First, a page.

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New Graphic Novels

Looking for a good graphic novel? Try these recent selections from The Ferguson Library collection.


Brubaker, Ed
Fatale: The Devil’s Business

In the Los Angeles of the 1970s, Josephine is hiding out, hoping to avoid luring any more unwitting dopes to their doom.  She's immortal, you see, and can't help casting a spell on what is clearly the weaker sex.  But then a washed-up actor stumbles into her backyard carrying a shocking film and a bleeding woman.  Source: Booklist, Aug 01, 2013


Hanawait, Lisa
My Dirty Dumb Eyes

This sharply observed work intermingles drawings, paintings, gags, and anthropomorphized animals.  A New York Times illustrator with a wild sense of humor, Hanawait  comments on pop culture and human idiosyncrasies, revealing the lives of celebrity chefs and explaining that what dogs really want is a tennis ball bride.  Source: From the Publisher

Ellison, Harlan
Harlan Ellison’s 7 Against Chaos

Ferociously intelligent and extremely ambitious, this graphic novel adapts the format of Seven Samurai and The Magnificent Seven to space opera: a wildly diverse assortment of characters must work together to save vulnerable bystanders. As usual, the saviors are outcasts, a renegade robot, a despised mutant, and a brutalized slave.  Source: PW Annex Reviews, July 29, 2013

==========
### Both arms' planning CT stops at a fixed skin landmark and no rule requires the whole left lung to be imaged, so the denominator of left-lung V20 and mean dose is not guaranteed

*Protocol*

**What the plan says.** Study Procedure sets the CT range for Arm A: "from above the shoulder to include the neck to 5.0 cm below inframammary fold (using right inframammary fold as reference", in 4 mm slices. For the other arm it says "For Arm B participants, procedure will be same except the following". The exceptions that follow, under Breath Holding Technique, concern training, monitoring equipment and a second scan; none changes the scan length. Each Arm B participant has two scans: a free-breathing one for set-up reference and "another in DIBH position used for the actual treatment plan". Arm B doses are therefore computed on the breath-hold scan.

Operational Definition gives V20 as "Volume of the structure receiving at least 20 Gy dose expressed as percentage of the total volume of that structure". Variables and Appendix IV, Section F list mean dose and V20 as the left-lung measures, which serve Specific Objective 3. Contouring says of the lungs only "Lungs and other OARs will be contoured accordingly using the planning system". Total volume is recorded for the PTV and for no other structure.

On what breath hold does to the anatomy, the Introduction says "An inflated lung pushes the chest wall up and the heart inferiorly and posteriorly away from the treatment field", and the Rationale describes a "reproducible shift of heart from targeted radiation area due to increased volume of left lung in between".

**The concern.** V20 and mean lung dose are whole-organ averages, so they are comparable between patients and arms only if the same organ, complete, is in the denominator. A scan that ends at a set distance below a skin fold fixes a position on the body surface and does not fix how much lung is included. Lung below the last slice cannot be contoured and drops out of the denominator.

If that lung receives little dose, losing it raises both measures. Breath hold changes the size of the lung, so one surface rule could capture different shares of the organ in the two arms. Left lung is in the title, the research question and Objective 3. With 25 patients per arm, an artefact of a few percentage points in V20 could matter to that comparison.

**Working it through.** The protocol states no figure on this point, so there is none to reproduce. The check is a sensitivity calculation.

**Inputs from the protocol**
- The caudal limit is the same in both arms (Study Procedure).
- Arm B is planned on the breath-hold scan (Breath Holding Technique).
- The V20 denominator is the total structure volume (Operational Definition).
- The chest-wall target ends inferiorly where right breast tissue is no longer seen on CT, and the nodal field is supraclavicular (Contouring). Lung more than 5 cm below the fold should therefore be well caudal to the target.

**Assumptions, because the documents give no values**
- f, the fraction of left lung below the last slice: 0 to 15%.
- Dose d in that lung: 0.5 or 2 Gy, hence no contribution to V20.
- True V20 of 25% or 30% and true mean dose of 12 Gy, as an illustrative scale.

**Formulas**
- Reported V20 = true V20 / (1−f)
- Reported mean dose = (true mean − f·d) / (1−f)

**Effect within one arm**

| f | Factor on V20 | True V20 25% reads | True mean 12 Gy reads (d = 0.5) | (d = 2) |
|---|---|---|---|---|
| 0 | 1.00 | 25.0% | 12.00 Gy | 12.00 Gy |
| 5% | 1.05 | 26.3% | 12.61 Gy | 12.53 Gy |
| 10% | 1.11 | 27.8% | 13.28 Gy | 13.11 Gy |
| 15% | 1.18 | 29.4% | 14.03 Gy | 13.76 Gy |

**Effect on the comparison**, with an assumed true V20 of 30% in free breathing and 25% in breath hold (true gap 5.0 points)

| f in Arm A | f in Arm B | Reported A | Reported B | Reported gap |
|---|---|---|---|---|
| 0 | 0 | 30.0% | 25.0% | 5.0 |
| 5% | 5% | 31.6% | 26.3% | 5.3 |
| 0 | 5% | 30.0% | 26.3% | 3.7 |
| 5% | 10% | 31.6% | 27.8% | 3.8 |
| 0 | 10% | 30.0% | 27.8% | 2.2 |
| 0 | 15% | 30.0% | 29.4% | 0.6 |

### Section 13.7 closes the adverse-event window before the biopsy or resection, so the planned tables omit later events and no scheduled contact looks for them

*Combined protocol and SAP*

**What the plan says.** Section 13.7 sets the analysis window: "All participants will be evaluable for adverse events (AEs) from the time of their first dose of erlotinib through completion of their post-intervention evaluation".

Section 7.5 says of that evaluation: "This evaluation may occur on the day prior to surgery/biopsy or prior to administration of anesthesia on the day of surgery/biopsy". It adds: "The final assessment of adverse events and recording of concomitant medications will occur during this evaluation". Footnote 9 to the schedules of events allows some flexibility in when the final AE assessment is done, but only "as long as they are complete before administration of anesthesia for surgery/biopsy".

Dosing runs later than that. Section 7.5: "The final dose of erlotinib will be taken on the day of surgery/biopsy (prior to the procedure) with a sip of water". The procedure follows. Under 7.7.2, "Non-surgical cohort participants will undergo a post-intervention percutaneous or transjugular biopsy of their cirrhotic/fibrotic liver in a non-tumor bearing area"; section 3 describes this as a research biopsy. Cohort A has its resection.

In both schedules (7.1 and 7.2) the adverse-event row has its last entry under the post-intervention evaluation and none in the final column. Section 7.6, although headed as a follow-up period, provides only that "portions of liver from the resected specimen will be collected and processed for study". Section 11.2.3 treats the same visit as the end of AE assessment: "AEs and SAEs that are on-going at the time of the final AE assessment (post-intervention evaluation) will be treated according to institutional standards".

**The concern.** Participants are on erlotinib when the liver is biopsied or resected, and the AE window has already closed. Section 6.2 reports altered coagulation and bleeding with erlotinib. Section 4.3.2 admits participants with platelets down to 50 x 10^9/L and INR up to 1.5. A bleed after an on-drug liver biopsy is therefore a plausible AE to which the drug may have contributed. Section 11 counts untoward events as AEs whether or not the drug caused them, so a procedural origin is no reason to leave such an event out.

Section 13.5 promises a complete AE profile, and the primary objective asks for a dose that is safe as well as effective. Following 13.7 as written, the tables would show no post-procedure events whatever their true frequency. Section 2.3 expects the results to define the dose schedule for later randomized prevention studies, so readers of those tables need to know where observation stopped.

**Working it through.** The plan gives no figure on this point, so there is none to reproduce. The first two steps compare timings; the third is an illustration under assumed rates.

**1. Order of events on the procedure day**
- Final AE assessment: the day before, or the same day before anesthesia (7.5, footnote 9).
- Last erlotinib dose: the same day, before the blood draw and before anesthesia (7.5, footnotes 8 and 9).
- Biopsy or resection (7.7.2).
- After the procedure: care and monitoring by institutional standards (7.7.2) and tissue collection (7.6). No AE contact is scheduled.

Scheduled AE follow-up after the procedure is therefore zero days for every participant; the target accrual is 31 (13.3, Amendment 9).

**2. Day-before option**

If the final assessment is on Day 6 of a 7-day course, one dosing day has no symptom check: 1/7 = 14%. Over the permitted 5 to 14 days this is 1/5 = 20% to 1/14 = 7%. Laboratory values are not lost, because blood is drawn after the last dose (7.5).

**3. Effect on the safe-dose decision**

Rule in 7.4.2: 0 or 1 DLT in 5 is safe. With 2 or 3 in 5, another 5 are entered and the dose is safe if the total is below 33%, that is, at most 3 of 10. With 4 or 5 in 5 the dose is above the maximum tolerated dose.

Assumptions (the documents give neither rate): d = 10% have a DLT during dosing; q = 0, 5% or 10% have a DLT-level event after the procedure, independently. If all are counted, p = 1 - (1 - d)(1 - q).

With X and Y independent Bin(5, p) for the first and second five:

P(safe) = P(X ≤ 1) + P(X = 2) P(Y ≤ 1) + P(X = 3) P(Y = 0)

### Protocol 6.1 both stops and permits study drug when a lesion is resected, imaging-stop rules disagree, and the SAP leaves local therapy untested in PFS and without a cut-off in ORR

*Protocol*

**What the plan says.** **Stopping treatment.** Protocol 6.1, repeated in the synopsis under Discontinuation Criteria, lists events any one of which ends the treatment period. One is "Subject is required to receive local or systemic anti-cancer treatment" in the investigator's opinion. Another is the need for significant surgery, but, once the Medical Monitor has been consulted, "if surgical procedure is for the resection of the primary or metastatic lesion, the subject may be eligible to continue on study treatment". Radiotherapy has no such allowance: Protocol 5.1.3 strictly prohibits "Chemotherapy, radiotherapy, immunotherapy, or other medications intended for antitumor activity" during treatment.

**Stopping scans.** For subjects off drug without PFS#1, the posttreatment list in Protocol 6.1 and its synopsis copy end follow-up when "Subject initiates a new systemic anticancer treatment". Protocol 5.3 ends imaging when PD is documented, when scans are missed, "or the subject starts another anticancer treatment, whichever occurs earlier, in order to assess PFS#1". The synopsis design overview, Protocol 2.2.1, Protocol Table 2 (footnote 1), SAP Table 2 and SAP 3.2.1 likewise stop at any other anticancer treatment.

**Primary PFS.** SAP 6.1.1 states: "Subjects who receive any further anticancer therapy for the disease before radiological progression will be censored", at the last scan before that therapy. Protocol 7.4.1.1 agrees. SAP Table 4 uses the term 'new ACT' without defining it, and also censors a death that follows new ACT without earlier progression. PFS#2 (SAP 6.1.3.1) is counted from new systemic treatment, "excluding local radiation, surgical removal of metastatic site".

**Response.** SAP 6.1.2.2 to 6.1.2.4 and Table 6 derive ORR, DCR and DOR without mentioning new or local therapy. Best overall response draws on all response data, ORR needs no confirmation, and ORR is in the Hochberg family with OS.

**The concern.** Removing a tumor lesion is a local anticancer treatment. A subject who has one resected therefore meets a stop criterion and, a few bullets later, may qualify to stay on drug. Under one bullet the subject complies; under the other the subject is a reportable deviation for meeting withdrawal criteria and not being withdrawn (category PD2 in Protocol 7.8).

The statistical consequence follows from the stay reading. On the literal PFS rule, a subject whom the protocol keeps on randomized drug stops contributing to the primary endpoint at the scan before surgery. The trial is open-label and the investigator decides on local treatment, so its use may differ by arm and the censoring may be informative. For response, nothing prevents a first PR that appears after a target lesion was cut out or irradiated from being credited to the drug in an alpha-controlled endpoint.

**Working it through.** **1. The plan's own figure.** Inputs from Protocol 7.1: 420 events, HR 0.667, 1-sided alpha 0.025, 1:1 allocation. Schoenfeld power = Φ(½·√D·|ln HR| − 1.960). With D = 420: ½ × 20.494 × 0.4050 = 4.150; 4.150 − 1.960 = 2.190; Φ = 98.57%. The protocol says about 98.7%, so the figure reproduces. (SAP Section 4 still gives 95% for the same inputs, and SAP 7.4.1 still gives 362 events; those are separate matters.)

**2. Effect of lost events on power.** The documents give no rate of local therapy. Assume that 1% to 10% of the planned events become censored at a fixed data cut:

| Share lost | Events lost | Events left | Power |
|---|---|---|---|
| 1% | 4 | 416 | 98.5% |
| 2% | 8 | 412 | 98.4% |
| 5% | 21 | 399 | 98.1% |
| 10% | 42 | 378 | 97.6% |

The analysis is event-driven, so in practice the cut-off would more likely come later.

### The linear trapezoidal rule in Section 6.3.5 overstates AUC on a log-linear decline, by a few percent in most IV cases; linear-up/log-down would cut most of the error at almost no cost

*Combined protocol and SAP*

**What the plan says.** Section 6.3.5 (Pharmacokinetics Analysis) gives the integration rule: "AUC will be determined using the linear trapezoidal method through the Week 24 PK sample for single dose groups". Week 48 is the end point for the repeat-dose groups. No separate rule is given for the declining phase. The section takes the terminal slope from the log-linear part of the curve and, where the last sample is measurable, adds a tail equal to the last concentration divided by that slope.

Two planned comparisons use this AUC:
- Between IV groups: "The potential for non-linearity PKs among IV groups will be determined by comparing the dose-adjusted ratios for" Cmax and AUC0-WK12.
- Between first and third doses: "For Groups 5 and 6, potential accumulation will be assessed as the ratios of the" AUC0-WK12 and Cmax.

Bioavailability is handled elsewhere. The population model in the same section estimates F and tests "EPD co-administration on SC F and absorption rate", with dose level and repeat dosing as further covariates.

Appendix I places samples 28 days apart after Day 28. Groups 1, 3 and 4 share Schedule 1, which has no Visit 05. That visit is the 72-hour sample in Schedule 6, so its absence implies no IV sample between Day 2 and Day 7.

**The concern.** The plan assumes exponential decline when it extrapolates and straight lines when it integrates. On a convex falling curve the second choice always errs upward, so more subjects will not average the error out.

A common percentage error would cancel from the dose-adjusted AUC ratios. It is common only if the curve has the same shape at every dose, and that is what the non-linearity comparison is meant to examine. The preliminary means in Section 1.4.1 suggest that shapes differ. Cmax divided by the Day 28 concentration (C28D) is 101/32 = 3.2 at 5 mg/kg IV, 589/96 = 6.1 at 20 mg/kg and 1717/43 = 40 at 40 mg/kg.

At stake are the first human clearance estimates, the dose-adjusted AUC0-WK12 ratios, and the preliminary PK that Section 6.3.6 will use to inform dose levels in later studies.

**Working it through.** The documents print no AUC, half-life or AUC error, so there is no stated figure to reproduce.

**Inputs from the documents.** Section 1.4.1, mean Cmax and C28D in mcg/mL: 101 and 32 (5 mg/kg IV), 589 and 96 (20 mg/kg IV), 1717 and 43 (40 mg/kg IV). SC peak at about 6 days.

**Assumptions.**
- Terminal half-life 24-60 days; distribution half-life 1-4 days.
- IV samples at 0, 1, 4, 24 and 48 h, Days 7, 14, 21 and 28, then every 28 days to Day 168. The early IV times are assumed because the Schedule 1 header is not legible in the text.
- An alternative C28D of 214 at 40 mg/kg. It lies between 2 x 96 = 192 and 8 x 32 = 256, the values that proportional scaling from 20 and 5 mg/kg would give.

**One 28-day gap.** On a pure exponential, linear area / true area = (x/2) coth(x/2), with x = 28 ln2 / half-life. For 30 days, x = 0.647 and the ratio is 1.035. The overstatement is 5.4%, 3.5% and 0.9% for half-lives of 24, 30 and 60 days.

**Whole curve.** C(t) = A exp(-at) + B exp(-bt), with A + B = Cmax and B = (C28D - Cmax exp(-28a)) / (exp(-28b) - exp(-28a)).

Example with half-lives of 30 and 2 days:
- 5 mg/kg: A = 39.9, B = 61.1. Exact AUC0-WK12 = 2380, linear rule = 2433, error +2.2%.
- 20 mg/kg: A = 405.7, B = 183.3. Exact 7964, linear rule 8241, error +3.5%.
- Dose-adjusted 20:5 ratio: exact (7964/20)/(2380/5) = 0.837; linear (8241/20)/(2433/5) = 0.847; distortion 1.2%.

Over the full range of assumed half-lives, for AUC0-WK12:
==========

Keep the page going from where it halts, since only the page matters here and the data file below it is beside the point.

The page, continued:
L’Amour, Louis
Law of the Desert Born

A murky, interesting tale of rivalries turned bloody, based on ranchers and the challenges of the 1880s cattle business.  Plentiful backstory via flashbacks provides the history and earlier relationships of killer-on-the-run Shad Marone and the posse after him, especially the Mexican Apache Lopez, whose motives keep everyone guessing until the end.  Source: Library Journal, Sept 15, 2013 

Delany, Samuel R.
Bread & Wine: An Erotic Tale of New York

An autobiography that flashes back to the unlikely story of how writer Samuel Delany befriended Dennis and how they became an enduring couple - Delany, a professor at Philadelphia's Temple University and Dennis, an intelligent man living on the streets.  With black and white illustrations that capture bustling New York City.  Source: From the Publisher 


LoPorto, Tiziana
Superzelda: The Graphic Life of Zelda Fitzgerald

Dancer, painter, writer, and freethinker, Zelda Fitzgerald is one of the most iconic figures of the Jazz Age. Born in Alabama in 1900, she was only 18 when she met F. Scott Fitzgerald, an ambitious young writer who would turn into one of the greatest American authors of all time.  Diagnosed with schizophrenia, Zelda died tragically at age 48.  Source: From the Publisher

Fraction, Matt
The Invincible Iron Man: The Future

Tony Stark is the Mandarin's prisoner! Can Rescue, Iron Man 2.0, and War Machine put aside their differences and team up to stop the Mandarin's plans? The threats to humanity seem to pile up as Tony Stark builds Mandarin's ultimate weapon and Shang-Chi, the Master of Kung Fu, uncovers a horrifying monster.  Source: From the Publisher


Mullin, Willard
Willard Mullin’s Golden Age of Baseball
796.09 M959w

Presents the work of Mullin (1902-78), the sports cartoonist most famous for creating the iconic "Brooklyn Bum" of Dodgers lore.  Mullin, whose cartoons appeared in the New York World Telegram & Sun, combined skillful realistic drawings of the day's players with an ebullient cartooning style that brought movement and energy to his images.  Source: Library Journal, Oct 01, 2013